By Alan Gowen
PR. Personal Record. I guess it's a runner thing. To some of us PR's matter and yet others really don't care about them at all. We note our personal records for different distances or different races. But it's just what it says it is. Personal. No one else cares or even notices for that matter. Running ultras is after all, an individual pursuit. For those of us who will never finish at the front of the pack, our competition many times is nothing more than ourselves. Can I do it faster than I did it before? Can I get a PR?
The Highlands Sky 40 miler has become just like Thanksgiving and Christmas; a tradition for Pam and me. If it's Father's Day weekend, then we have to be out in the Canaan Valley of West Virginia. Regardless of the race outcome, it has always been a rewarding experience. Race headquarters is the Canaan Valley Lodge where the pre-race and post race festivities take place. Plenty of time over several days to visit with likeminded souls. It is a great weekend year after year.
Busses carry the runners over twisting back roads through the pre-dawn darkness to the race start about 10 miles from the lodge. 6:00AM. Dan says go and we're off. Already one new PR of sorts as I realize I've never started this race without Pam right beside me. The climbs come early in the race and the effort to push over them in a timely fashion is, doctors orders, not allowed for her at this point. Pam will be getting a little bit of running on her own over these spectacular trails and then helping at the third aid station and the finish line today.
Although the sky is partly clear it's partly cloudy too, humidity hanging heavy, mist floating, dark formless billows. With the cloud cover the forest is dark. And wet. Mud and standing water are the order of the day as we make our way up and up, getting steeper, temples pounding pulse, going higher. Twenty three hundred feet. Finally. The rocks. The course winds over Roaring Plains, sometimes in the open, sometimes with a little tree cover, very technical rocky running here, mud and water too. The sun is out and the beauty of this place vibrates I go splashing merrily along, slop, slip, sliding on my way, sun out now and then, laurel just beginning to bloom but azaleas bursting with color. Occasionally I get the feeling that I should be moving faster but I remind myself that it's only been four weeks since my 100 mile run at MMT, and I'm more than content to take whatever the day offers.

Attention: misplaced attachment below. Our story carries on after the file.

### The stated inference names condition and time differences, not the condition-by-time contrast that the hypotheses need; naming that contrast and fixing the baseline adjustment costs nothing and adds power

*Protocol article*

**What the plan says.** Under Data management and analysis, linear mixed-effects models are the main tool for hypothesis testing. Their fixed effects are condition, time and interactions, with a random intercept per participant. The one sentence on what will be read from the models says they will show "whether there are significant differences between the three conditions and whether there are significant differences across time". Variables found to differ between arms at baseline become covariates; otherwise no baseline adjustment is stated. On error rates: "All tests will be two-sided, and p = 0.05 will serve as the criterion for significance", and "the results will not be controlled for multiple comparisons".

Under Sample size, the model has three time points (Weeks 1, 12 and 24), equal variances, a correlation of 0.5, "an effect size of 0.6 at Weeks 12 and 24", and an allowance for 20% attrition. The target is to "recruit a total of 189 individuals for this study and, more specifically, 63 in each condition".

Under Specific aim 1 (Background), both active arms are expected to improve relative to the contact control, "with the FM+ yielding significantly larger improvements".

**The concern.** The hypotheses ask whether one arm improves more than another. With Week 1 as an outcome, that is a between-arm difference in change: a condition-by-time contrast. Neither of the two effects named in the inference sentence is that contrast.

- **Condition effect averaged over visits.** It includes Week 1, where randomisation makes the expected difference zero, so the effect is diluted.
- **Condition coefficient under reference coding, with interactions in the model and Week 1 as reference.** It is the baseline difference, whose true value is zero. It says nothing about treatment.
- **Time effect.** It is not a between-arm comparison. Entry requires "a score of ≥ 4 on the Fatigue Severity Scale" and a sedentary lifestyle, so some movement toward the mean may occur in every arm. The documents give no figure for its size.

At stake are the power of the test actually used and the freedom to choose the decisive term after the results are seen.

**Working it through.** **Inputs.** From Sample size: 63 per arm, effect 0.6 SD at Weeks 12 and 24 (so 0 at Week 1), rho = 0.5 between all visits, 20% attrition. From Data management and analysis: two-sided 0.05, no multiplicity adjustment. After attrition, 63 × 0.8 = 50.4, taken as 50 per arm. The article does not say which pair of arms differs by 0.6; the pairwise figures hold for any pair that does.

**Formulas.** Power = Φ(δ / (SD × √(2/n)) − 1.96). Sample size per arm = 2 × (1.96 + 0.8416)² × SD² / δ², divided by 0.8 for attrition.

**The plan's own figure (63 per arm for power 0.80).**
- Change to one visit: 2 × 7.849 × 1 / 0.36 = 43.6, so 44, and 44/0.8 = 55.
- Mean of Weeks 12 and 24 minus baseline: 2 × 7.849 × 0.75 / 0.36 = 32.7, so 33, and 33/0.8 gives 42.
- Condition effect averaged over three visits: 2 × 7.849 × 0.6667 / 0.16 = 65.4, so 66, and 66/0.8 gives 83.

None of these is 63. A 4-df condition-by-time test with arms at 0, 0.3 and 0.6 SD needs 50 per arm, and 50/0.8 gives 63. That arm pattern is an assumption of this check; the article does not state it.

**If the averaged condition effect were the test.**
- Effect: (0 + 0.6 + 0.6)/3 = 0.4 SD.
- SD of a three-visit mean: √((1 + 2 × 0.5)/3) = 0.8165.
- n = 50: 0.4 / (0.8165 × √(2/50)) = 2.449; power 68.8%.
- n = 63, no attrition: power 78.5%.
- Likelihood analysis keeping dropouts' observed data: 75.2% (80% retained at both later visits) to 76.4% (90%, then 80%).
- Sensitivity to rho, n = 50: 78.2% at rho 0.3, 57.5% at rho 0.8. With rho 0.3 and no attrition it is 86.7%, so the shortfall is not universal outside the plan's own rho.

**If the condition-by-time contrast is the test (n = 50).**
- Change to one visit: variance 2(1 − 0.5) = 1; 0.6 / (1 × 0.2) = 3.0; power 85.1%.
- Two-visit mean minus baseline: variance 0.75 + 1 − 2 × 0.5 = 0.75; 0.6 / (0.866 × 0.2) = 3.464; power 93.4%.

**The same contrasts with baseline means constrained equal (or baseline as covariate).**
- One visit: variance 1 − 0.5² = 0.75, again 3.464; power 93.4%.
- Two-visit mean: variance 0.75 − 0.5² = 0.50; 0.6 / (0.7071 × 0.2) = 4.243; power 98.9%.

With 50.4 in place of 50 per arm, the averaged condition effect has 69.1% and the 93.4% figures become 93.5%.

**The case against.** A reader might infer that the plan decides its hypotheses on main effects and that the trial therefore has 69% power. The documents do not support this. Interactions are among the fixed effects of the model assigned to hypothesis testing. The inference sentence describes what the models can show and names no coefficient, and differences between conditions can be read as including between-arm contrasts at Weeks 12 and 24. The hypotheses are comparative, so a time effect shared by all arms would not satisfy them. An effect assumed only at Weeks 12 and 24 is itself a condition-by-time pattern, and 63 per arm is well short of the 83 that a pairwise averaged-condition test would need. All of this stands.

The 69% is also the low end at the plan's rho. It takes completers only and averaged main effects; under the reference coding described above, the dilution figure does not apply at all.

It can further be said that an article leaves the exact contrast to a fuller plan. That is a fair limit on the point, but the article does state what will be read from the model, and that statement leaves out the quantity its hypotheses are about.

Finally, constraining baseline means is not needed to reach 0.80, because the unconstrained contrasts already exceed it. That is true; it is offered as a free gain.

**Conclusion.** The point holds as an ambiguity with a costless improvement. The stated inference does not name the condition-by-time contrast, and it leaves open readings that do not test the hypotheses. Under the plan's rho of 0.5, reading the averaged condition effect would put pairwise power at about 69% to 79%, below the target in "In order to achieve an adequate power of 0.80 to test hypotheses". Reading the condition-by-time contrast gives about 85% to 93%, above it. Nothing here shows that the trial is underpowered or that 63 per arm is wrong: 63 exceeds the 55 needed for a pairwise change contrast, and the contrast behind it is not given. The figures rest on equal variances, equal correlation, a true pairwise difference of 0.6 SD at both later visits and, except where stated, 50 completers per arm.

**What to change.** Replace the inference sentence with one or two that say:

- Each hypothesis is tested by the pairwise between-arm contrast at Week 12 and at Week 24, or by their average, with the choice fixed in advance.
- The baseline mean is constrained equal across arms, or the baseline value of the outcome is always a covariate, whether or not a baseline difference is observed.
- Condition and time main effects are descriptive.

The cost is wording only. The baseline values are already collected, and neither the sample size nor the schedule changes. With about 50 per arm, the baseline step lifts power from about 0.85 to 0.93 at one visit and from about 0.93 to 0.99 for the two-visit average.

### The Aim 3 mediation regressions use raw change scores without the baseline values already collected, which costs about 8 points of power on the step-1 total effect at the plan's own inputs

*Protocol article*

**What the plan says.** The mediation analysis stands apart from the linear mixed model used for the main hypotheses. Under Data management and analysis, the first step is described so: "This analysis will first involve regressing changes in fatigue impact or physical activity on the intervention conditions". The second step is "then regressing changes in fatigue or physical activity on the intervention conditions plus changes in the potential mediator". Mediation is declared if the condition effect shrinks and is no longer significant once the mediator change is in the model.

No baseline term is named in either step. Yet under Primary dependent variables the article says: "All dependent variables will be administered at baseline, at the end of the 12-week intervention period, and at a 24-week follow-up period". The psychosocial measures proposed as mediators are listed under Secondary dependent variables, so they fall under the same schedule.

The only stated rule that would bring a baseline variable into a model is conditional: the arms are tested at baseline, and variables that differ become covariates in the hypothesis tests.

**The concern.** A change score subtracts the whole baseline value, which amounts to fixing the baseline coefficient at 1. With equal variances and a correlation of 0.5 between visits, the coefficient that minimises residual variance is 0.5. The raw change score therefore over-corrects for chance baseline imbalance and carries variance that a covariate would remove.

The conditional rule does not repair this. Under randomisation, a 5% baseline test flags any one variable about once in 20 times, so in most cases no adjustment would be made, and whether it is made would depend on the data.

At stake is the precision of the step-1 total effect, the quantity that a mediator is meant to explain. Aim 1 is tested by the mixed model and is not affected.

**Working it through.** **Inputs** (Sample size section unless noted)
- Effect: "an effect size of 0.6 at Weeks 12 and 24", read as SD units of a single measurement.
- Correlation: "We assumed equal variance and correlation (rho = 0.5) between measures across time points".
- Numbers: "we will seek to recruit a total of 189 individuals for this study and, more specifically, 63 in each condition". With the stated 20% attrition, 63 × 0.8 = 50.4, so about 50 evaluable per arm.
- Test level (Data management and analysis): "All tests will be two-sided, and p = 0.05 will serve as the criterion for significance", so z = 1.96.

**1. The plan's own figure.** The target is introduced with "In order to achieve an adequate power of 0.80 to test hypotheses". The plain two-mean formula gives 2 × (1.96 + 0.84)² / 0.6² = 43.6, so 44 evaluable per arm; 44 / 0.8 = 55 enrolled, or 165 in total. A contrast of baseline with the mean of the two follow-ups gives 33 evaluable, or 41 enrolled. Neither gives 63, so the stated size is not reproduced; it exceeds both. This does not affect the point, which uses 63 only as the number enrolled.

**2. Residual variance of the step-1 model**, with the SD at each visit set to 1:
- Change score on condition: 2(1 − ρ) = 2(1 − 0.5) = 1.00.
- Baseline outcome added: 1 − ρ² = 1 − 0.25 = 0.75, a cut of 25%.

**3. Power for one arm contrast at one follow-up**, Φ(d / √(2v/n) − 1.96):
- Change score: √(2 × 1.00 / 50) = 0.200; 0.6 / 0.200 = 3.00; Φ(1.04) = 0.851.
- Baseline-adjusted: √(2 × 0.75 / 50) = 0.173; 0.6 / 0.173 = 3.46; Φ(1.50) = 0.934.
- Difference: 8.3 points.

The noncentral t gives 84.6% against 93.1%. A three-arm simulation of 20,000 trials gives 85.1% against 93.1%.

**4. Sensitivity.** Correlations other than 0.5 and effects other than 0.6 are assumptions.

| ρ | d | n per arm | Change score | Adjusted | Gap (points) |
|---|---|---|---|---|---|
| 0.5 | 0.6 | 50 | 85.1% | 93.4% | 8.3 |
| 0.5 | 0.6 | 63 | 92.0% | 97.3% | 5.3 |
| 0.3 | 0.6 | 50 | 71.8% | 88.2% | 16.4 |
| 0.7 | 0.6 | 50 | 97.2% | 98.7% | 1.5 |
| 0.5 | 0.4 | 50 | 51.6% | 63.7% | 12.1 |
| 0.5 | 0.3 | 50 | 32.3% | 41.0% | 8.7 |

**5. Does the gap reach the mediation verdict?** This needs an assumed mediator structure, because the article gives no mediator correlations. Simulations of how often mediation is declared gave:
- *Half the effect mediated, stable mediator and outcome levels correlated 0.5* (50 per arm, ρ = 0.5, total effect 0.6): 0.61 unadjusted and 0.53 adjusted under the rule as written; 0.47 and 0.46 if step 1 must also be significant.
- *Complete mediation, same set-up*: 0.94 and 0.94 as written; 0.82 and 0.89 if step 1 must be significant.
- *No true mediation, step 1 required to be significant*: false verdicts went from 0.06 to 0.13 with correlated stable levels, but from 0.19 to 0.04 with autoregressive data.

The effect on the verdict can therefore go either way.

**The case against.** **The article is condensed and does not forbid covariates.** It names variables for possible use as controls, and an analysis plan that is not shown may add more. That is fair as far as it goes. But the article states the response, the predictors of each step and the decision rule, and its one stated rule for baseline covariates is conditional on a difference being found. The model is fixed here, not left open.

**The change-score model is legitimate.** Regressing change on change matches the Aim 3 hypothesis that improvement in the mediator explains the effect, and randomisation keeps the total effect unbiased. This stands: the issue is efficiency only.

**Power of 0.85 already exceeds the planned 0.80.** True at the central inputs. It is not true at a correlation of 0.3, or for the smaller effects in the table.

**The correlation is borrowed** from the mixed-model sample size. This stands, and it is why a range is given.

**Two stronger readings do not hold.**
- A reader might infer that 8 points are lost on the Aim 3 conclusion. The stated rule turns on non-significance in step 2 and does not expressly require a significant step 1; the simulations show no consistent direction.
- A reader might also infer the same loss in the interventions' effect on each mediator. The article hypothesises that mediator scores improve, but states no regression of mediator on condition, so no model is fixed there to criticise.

Second PR today. Never got to the second aid station in under two and half hours before. Satisfaction. A little more technical stuff and then the course plunges steeply. Seventeen hundred feet down. The forest is thick and dark and the wet trail is rocky and slick. Making good time here. Lush dank forest, murky and dismal. Rushing streams discolored by the vegetation of the area tumble over the rocks, then I'm climbing once again, up and up, old rail bed, then up once again, high humidity, sweat pouring out.
I arrive at aid station #3 and Pam is there. I remember waiting for her at this very spot three years ago when I was injured and couldn't run. Other way around today though. I feel fine and soon I'm on my way. Up steeply once more, and then out of the woods and into the open passing through pine thickets every now and then. Stop for the view. Take a moment to let the diversity of this place sink in. I must take some of this back with me somehow and so I let the beauty of this place carry me along, sun and clouds playing tag.
As I make my way along the seven miles of that miserable gravel Road Across The Sky, the sun begins to warm things up. There's a pretty god breeze blowing up here as I make my way along the road through Dolly Sods, but I'm thinking that if the sun comes out any stronger and heats up all this humidity, surely thunder storms will soon be a reality. Finally the turn that will get me off this road appears. Hmm. Another PR as I realize I'm at aid station #6 almost ten minutes earlier than ever before. As I leave aid station #6, crossing Dolly Sods, I'm on the most beautiful part of the course crossing heath barrens and open meadows, with pine and spruce scattered about, and views in all directions. Normally when I get to this point I'm so relieved to be done with that seven miles of road and finally crossing open ground that my spirits begin to soar and some of my energy so easily sucked out of me by The Road Across The Sky returns. Well not today as all my vigor seems to evaporate, the stiff breeze eerily spiriting my energy away. But as always happens, slowly the bad patch ends, energy returns and the spirit renews. I begin to feel better and quickly pick up the pace. Moving well once again, probably better than ever before. As I thought it might the sun comes out hot and within an hour I can hear the thunder. Really moving well now with the thought of being out on this open ridge in a thunderstorm pushing me forward into the day.